Archive for Patrick Dougherty

From the VR Archives: Lay of the Land

Posted in Bay Area Art Scene, Contemporary Art, Fine & Decorative Arts, Liz Hager, Painting, People & Places, Photography, Politics with tags , , , , , , , , , on September 27, 2013 by Liz Hager

By LIZ HAGER
© Liz Hager, 2013. All Rights Reserved

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David Milne, Black and White Trees and Buildings, 1915/6
Oil on canvas, 51.5 x 61.5 cm
National Gallery of Canada, Ottawa

Reading landscape painter Ian Robert’s Creative Authenticity  reminded me of our post on David Milne, little known I fear outside Canada. Northern Exposure: The Landscapes of David Milne.

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Patrick Dougherty, Upper Crust

Patrick Dougherty, Upper Crust, 2009,
Willow branches,
Joseph L. Alioto Performing Arts Piazza, San Francisco

That led me to VR coverage of Patrick Dougherty’s Upper Crust,  fanciful organic site structures, staged in the Civic Center’s Aliota Piazza: Patrick Dougherty in San Francisco.

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Platon, Silvio Berlusconi

Platon, Silvio Berlusconi, 2009
Photograph

And finally to the political landscape and Platon’s photographic portraits of world leaders: Eye of the Beholder: Platon’s Portraits of Power.”

Bay Area FAV—George Rickey at the Main Library

Posted in Bay Area Art Scene, Contains Video Elements, Liz Hager, Public Art, Sculpture with tags , , , , , , , , , , , , , on May 22, 2009 by Liz Hager

By LIZ HAGER

We’ve hunkered down into an indeterminately long recession. We’re tightening our belts, in the process shifting our discretionary dollars to less expensive entertainment options or forgoing some culture/entertainment items altogether.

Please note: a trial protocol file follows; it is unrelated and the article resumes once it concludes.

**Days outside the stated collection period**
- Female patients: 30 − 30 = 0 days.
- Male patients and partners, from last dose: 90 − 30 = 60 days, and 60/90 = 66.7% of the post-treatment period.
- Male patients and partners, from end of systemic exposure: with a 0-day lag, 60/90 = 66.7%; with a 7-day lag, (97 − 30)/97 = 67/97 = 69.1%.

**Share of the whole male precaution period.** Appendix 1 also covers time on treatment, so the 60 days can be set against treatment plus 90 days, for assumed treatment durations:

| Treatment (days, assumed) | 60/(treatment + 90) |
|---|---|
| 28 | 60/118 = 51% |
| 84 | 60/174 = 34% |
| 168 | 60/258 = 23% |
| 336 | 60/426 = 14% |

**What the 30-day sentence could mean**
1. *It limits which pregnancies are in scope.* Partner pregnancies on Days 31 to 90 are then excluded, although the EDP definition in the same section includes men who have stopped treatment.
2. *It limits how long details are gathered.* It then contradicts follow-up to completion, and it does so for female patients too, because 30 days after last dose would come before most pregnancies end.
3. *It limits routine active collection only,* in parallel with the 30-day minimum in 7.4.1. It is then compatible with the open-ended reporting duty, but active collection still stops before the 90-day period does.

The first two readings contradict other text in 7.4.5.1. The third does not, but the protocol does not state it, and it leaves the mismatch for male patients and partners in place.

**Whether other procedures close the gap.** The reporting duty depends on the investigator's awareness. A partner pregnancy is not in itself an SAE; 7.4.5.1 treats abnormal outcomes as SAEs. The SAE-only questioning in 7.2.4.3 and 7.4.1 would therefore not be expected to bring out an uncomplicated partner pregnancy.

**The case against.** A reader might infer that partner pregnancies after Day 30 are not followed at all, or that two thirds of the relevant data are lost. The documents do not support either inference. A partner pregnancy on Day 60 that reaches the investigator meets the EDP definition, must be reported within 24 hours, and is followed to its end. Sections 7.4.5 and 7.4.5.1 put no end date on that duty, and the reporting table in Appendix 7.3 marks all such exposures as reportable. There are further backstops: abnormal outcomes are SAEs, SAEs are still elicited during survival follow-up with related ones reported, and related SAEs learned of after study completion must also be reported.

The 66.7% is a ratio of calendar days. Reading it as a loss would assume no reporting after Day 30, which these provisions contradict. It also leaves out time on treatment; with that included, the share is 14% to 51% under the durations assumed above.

Currently, most Bay Area art museums charge entrance fees in the double digits (the Oakland Museum is a notable exception). Not more than the climbing prices of movie tickets, to be sure, and still a deal, when you consider the amount of content that is available for the price.  And yet, with scores of art galleries closed or closing, the opportunities to consume art are shrinking. These are exactly the kind of times that ought to make art lovers appreciate San Francisco’s commitment to art in public spaces.

Venetian Red has covered some pieces in the “public domain,”  both permanent works (such as Michael Stutz’s Peplos Kore at SF Airport) and temporary installations (such as Patrick Dougherty’s Upper Crust resident in the Civic Center plaza until November). Today we initiate a more formal round up, periodically posting on the many of our Bay Area FAVs (aka Free Art Views).

George Rickey’s Double L Eccentric Gyratory sculpture (one of several versions he created) is located rather inauspiciously on the northwest corner of Larkin and Fulton at the edge of the Main Library’s footprint. Given the crowd of street habitués usually in residence on that corner, one might be forgiven for passing that point as quickly as possible, head down, etc. Still, we say, brave the crowd, pause and watch, Double L will make you forget (at least temporarily) its less beauteous surroundings.